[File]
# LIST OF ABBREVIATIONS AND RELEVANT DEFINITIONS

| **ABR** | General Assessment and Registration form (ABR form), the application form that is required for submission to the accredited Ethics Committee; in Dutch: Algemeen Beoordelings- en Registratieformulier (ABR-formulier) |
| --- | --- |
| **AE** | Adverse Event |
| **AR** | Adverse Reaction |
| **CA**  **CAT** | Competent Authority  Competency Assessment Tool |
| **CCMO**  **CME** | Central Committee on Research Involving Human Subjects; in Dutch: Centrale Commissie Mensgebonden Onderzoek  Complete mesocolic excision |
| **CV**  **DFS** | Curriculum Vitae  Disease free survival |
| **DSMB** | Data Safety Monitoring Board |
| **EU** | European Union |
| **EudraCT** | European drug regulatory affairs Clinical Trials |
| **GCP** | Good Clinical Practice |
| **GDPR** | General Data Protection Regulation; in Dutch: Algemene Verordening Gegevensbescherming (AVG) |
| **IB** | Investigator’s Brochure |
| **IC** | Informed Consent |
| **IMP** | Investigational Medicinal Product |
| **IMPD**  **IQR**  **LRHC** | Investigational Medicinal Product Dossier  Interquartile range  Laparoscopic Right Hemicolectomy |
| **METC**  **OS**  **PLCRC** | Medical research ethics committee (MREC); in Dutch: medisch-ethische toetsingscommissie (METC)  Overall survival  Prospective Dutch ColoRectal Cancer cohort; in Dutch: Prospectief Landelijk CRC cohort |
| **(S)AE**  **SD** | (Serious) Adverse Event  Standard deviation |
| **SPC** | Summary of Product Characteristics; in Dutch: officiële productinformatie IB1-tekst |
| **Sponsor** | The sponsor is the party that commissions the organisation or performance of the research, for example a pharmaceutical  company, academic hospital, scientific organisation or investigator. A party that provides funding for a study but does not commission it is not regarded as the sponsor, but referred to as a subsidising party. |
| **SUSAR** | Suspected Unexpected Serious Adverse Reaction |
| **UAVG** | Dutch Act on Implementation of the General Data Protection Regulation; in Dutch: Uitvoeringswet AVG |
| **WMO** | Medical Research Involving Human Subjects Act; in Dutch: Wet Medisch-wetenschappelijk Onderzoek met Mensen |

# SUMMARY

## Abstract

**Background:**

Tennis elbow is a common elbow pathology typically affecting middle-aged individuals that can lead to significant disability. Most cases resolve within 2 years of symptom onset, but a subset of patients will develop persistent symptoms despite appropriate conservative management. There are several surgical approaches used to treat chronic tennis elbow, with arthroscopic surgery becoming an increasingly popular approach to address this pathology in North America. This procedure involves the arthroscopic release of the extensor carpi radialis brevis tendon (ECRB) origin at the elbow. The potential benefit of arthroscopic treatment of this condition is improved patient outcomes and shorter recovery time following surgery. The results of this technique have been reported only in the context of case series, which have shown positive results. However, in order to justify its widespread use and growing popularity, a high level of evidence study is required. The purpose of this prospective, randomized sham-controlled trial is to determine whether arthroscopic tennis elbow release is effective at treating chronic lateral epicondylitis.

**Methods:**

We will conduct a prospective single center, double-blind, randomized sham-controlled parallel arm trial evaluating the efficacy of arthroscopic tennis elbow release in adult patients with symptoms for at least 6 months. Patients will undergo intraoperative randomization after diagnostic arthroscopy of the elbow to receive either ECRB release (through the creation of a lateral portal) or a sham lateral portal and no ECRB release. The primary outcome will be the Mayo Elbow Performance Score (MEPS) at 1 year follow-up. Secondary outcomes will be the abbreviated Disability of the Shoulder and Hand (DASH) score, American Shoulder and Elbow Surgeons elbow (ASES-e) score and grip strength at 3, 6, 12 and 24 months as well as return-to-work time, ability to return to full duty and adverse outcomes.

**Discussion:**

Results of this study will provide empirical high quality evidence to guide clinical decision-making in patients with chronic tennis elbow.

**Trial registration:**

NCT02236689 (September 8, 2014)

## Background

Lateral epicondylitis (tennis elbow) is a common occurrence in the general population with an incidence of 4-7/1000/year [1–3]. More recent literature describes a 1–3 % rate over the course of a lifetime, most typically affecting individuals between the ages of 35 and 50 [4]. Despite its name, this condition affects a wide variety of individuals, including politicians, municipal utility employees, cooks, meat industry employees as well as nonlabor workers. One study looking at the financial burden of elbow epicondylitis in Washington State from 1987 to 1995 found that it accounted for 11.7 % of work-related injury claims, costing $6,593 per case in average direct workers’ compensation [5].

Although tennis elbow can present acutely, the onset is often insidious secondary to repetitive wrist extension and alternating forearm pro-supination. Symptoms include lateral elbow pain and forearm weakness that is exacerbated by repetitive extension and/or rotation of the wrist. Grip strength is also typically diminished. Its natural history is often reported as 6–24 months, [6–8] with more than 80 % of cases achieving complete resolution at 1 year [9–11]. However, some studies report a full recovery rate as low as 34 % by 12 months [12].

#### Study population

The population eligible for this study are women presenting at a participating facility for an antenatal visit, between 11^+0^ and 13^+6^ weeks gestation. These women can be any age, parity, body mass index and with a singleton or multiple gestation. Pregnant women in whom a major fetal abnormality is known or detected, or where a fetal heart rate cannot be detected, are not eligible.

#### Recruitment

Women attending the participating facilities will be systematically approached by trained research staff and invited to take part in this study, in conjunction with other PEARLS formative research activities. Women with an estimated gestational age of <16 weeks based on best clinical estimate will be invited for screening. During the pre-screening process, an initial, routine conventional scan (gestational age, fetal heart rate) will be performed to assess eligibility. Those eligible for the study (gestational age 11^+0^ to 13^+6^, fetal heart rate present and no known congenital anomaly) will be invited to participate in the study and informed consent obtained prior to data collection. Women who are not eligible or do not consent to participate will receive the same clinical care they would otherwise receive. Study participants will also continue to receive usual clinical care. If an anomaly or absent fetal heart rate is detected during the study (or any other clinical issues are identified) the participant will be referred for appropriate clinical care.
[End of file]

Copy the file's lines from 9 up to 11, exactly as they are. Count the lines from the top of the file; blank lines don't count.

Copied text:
| **DSMB** | Data Safety Monitoring Board |
| **EU** | European Union |
| **EudraCT** | European drug regulatory affairs Clinical Trials |